An umbrella term that includes insecticides and herbicides. This is probably the reason most often cited in favour of a rinse. However, it also happens to be the least valid one. First things first. Pesticides are usually applied late spring or summer, and at lower elevations. As such, most winter and spring teas are free of pesticides. Summer, and to a lesser extent fall, teas may contain pesticides. However, these are primarily absorbed through the root system and then enter the cell structures. Therefore, a quick rinse will do nothing to wash them away. In addition, most pesticides are non-water soluble, meaning they will not be extracted into your rinse, nor your brew in subsequent infusions. High elevation teas rarely see pesticide application. Pesticides are of course a meaningful concern, but rather than rinsing, this should be addressed through buying from suppliers that you feel you can trust and those that deliver the quality they promise.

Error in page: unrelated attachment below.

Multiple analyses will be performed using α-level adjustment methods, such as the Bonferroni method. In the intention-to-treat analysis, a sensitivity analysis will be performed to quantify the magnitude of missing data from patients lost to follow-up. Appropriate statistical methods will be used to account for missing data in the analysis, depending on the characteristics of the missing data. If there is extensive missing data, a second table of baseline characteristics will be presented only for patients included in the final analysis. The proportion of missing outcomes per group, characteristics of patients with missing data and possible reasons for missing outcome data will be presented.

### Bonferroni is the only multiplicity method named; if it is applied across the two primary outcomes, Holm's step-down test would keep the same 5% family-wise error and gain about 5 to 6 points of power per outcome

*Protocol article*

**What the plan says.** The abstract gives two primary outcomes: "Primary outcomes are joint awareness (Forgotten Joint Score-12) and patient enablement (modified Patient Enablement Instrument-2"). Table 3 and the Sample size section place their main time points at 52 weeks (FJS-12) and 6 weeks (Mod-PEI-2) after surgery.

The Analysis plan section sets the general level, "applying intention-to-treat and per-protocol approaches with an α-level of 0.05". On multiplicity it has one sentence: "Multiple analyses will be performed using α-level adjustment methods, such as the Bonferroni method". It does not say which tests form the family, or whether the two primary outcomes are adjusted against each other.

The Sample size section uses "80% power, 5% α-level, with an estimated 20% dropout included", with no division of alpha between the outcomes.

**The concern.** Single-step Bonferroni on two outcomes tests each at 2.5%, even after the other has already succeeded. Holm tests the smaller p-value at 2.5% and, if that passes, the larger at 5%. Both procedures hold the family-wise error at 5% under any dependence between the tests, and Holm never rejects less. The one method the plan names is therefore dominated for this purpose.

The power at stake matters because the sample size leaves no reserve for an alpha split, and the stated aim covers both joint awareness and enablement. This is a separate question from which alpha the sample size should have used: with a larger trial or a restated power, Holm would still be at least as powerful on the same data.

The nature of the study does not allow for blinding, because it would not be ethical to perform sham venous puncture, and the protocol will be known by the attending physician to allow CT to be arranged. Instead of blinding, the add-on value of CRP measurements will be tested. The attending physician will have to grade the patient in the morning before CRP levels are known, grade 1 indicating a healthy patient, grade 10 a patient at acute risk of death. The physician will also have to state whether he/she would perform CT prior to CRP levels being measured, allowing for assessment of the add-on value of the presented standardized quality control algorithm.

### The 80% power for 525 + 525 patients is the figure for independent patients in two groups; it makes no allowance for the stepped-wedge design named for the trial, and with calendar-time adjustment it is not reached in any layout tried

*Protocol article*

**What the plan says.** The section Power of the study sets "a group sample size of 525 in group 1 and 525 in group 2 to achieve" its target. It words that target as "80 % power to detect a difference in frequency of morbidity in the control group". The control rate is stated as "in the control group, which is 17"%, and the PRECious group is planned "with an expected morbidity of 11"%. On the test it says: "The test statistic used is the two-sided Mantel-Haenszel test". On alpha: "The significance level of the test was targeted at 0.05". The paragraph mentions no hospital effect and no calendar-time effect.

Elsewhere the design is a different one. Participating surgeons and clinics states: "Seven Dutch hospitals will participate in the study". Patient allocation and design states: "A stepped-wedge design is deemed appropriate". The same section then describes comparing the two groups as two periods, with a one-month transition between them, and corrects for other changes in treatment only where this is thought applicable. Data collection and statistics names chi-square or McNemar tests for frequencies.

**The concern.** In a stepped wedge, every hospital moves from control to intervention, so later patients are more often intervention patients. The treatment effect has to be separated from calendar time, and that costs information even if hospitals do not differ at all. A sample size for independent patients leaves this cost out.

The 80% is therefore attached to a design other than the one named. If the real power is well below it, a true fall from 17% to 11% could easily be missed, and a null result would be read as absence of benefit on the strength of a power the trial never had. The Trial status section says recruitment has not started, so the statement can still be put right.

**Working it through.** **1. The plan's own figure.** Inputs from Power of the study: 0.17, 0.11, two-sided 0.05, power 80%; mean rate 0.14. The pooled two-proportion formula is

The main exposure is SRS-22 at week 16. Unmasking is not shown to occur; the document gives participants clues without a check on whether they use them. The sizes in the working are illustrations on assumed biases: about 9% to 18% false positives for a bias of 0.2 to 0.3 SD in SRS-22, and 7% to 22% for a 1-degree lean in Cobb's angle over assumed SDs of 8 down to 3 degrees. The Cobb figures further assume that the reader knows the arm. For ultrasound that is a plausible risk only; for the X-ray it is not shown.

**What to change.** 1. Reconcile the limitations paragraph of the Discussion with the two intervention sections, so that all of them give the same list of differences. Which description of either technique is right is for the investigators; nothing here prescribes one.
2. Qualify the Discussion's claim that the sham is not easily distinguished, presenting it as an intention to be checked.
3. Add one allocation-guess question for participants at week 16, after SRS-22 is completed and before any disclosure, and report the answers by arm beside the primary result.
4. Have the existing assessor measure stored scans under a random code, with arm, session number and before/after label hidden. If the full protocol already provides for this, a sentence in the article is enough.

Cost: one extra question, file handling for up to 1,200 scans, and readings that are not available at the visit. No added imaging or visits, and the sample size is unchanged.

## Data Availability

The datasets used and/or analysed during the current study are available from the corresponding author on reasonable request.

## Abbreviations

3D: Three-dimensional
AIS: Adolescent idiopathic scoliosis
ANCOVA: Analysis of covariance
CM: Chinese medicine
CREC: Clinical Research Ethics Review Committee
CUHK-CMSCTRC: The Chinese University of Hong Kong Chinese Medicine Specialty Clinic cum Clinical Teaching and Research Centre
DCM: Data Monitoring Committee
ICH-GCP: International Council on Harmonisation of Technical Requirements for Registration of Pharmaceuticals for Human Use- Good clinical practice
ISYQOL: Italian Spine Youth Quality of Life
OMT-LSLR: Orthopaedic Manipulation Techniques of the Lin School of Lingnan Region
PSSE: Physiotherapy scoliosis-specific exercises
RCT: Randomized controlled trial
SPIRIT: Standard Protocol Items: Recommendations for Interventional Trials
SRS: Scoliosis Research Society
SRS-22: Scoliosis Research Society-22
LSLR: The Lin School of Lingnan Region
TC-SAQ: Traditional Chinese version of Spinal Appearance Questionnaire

Studies have shown that caffeine is extracted from tea leaves at a fairly linear progression. Figures differ significantly, but as an average we can assume at a rate of roughly 10% per 30 seconds. Higher temperature water speeds up the extraction. As such, we can see that a quick 5 to 10 second rinse will do very little to decaffeinate your tea, perhaps washing away no more than 2-5% at best.